The Archers is a much-loved soap opera which relies entirely on audio outputs: on actors speaking and listeners listening. Despite this, many silent characters populate the drama. In fact, from Rosaline in Shakespeare’s Romeo and Juliet to Godot in Beckett’s Waiting for Godot, and not forgetting Tracey the barmaid in Eastenders, silent characters have long played a crucial role in dramatic productions, an influence all the more acutely felt if they are unseen as well as unheard. Therefore, using key examples of silent characters, and with reference to Freda Fry in particular, I discuss the expanding role and influence of the silent characters in The Archers. In addition, by invoking philosophies of language and silence, I will suggest they have an influence and potency in the storylines that speaking actors should envy, and that Freda Fry reigns supreme over all others.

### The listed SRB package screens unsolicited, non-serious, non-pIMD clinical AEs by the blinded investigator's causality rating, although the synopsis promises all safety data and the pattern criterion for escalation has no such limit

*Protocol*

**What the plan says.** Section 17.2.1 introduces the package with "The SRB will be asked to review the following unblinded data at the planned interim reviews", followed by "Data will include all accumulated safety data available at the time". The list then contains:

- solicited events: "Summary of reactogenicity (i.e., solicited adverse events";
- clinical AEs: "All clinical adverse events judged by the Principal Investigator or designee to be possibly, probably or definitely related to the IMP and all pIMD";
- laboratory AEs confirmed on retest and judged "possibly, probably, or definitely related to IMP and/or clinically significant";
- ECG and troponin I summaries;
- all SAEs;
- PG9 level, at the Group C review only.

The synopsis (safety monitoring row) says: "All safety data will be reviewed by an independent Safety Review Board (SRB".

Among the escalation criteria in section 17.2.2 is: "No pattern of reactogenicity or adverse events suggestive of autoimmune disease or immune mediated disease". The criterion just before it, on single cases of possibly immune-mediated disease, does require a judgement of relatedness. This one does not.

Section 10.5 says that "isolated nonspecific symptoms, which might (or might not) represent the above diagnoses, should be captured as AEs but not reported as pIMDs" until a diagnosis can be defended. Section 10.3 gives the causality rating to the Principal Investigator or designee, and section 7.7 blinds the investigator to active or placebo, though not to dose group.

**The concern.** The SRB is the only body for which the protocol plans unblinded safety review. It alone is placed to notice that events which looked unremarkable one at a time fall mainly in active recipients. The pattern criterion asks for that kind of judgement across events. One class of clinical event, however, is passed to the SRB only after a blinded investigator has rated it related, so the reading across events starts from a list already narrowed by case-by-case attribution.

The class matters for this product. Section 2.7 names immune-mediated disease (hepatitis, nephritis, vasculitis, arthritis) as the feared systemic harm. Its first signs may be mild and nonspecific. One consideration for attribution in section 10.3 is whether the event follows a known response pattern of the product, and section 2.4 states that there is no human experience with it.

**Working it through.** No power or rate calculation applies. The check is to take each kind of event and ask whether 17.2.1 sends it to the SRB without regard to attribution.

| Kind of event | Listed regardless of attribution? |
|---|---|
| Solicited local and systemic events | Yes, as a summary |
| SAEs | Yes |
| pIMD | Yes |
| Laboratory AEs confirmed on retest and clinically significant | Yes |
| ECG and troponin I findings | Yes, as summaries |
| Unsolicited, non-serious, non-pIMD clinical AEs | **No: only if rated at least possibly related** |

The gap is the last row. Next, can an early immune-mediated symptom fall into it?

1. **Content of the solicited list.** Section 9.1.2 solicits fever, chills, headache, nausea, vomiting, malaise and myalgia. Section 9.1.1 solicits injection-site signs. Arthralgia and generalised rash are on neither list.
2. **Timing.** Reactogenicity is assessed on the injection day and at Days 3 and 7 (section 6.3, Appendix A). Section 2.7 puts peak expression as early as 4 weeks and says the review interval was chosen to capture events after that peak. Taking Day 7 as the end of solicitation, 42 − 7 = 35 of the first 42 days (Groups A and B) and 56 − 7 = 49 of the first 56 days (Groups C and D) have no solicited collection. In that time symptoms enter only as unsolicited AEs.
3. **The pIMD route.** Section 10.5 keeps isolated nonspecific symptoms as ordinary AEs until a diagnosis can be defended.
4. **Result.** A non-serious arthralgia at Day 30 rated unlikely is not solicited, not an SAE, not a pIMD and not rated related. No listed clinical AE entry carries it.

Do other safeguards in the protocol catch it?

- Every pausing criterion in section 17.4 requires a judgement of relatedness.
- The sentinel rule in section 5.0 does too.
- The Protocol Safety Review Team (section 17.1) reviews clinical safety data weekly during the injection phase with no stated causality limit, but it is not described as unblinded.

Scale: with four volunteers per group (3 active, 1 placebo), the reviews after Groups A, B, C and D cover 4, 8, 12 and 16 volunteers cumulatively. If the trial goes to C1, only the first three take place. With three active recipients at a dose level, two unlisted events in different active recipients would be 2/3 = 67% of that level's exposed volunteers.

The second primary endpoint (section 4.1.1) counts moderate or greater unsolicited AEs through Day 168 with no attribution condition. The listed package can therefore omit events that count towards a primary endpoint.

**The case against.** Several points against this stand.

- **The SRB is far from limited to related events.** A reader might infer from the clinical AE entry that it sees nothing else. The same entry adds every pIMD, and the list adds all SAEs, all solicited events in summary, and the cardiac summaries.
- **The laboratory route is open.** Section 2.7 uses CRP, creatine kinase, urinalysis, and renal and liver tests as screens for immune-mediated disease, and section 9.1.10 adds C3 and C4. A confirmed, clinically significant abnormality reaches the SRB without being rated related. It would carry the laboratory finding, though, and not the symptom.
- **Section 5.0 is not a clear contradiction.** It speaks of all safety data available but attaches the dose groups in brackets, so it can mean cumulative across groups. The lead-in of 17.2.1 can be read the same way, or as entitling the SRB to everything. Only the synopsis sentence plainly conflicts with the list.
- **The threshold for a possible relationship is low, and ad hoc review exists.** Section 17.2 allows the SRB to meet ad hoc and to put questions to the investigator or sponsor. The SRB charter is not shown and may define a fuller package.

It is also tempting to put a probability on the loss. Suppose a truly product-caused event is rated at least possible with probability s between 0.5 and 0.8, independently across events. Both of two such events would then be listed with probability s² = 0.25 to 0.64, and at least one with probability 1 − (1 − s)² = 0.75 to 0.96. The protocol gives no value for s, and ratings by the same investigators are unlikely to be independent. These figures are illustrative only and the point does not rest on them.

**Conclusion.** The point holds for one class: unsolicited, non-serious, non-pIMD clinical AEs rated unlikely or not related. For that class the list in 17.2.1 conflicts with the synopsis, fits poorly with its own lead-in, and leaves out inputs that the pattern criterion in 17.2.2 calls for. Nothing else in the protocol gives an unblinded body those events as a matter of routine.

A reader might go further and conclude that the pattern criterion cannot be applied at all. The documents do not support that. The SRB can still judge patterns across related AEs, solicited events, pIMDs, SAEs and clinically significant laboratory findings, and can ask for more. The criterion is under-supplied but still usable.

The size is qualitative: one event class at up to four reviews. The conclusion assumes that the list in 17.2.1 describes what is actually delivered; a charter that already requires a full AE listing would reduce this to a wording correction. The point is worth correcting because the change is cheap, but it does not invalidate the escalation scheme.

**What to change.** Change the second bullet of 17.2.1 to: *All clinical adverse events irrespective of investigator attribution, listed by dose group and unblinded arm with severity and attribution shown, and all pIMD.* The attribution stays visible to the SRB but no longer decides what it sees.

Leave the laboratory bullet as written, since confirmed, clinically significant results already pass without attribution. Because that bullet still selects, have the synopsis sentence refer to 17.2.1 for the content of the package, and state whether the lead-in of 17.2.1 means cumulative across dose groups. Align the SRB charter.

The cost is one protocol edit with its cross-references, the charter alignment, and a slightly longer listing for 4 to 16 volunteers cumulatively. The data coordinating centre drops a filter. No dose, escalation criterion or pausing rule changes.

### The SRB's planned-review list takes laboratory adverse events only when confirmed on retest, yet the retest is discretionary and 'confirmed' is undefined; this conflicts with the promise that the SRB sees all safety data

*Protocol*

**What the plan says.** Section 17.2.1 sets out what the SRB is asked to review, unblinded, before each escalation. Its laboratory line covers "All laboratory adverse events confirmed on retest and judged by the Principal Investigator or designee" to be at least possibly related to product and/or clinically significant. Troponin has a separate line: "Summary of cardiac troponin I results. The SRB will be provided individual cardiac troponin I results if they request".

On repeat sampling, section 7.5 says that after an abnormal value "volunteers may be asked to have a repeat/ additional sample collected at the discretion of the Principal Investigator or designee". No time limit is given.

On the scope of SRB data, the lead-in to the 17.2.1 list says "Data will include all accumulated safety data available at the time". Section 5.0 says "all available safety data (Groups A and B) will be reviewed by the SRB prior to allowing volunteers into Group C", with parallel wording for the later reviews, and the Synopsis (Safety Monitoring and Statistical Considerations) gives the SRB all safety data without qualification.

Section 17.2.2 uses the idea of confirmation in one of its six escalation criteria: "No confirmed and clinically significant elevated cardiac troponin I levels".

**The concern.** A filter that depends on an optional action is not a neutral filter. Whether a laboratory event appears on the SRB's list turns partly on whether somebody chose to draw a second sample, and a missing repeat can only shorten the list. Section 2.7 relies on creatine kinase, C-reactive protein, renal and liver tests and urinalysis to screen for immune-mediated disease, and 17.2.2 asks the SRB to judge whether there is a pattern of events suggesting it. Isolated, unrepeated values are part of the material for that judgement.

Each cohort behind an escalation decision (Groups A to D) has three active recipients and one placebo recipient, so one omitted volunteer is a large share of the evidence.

Gossip is part of everyday life and can play an important role in society. It has been part of human communication since we started to talk and is common to communities…